On Mount Sinai, God established a covenant with his people. It was a covenant etched quite literally into two stone tablets. This covenant established the relationship between God and his chosen people. On the outset, it seemed so simple. After all, God had done all the heavy lifting. He had heard their cries in the land of Egypt, brought them out with a mighty outstretched arm, enabled them to walk through the Red Sea on dry ground, and protected them in a pillar of cloud by day and fire by night. They didn’t have to earn that right; they didn’t have work towards this blessing. Instead, they are given a law, one set in stone, that would guide how they live. All they were given to do was live lives that reflected the blessings of their God. They were to have no other god’s before them, not use the Lord’s name in vain, and remember the Sabbath and keep it holy. The list, of course, goes on, but we don’t need to go much further to see that they failed to keep their end of the covenant.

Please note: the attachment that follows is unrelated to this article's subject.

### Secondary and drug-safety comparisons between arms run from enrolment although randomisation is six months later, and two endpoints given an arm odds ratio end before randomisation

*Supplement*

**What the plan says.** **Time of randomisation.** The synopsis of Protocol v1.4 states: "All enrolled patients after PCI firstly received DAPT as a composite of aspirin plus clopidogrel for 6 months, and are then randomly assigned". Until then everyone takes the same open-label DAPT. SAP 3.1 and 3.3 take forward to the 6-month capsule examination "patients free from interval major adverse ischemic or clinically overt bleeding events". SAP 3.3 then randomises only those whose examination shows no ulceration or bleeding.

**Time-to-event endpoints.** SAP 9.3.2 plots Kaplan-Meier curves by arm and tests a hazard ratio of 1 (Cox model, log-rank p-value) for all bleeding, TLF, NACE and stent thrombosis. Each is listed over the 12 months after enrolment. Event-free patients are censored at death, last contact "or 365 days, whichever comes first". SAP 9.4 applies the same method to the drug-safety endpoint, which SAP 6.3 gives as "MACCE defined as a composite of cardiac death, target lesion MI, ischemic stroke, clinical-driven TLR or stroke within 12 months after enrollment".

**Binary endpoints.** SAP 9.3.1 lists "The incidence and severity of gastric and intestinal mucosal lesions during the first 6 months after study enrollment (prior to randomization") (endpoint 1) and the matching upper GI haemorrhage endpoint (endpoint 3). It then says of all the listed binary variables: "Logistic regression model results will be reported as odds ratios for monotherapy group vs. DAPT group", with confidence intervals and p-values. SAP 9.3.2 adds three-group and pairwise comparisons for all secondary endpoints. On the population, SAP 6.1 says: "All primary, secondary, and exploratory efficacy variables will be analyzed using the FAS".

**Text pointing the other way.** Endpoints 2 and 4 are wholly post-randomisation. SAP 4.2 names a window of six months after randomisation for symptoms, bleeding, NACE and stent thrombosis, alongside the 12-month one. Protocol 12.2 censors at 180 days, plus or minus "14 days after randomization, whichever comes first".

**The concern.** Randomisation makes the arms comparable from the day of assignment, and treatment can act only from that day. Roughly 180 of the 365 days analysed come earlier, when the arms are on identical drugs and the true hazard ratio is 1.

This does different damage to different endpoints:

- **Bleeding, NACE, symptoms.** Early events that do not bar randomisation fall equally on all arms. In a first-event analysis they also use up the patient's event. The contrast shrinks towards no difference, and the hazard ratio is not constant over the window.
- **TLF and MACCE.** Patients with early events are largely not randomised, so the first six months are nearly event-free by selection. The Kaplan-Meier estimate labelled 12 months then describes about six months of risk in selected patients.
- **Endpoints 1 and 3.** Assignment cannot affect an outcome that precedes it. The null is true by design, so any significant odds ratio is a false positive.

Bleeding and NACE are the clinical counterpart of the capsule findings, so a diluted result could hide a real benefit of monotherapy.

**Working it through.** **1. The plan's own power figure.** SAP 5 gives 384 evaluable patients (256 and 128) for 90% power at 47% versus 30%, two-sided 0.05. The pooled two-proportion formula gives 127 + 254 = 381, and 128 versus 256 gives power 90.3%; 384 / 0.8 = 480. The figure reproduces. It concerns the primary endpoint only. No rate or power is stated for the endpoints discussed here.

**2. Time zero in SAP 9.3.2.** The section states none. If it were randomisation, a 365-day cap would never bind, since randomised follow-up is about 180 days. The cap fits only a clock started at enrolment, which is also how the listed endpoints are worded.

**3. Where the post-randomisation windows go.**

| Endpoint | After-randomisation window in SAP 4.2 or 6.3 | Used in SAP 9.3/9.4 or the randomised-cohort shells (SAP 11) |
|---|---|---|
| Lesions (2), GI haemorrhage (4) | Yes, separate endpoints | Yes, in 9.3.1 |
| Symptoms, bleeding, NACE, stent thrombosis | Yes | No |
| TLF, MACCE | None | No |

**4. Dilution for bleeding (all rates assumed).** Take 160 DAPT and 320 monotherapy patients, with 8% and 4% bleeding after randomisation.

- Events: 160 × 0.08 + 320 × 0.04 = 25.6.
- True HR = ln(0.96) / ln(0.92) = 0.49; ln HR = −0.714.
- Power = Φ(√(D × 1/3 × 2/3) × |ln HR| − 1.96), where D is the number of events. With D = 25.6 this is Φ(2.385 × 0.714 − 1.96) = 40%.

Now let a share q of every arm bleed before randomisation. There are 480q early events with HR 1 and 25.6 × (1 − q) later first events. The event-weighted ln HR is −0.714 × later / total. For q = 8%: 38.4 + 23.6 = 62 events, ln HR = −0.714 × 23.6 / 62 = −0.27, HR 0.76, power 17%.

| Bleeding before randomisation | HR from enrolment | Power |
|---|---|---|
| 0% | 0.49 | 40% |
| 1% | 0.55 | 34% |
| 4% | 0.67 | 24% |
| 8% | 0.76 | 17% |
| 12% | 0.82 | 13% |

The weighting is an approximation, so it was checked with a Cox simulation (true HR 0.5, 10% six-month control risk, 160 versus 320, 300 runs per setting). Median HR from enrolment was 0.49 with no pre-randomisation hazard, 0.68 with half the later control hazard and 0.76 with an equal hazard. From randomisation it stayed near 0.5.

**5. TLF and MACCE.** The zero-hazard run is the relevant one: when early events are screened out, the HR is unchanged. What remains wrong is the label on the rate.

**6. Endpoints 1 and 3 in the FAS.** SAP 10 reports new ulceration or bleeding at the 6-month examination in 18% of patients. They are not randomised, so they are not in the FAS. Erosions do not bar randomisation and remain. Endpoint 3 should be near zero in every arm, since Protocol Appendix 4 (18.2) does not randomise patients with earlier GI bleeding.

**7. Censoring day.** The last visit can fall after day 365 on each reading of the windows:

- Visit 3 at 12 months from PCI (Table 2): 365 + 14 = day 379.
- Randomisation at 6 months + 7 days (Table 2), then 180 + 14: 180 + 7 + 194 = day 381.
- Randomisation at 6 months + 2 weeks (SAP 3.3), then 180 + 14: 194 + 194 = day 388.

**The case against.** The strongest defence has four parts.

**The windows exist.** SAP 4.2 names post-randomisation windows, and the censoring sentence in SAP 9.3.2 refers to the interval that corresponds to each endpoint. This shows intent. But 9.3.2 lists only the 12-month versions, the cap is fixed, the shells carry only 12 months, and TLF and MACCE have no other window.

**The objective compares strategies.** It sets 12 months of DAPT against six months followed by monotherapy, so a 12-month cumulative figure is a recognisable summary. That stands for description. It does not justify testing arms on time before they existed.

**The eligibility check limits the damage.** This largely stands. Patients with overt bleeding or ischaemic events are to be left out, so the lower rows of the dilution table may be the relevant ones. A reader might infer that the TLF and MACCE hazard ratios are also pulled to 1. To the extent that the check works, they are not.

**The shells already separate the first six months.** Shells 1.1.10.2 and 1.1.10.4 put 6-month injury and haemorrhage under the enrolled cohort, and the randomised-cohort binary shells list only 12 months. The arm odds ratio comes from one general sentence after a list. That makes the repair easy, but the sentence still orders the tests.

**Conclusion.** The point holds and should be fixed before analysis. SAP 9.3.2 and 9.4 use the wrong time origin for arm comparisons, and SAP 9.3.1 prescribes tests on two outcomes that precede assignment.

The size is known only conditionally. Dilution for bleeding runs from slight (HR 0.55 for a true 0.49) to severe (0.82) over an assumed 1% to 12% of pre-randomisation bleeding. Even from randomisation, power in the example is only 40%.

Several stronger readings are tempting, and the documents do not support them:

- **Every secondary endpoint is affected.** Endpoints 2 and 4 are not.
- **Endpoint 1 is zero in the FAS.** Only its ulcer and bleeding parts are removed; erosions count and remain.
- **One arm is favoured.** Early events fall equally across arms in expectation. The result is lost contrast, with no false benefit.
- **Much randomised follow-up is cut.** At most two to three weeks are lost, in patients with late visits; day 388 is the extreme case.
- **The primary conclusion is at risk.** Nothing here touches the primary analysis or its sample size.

It used to be that people shunned the use of a mask. Outside of Halloween or playing pranks on our friends, a mask was nothing to be proud of. Sure, we might praise the masked surgeon, fighter pilot, or hero running into danger to save others, but it is in the taking-off of the masks that we find cause for joy and celebration. For it is in the removal of the mask that we see their humanity, we see they are one of us. The fact that there remains a kinship between us and them offer us the promise and hope of potential glory.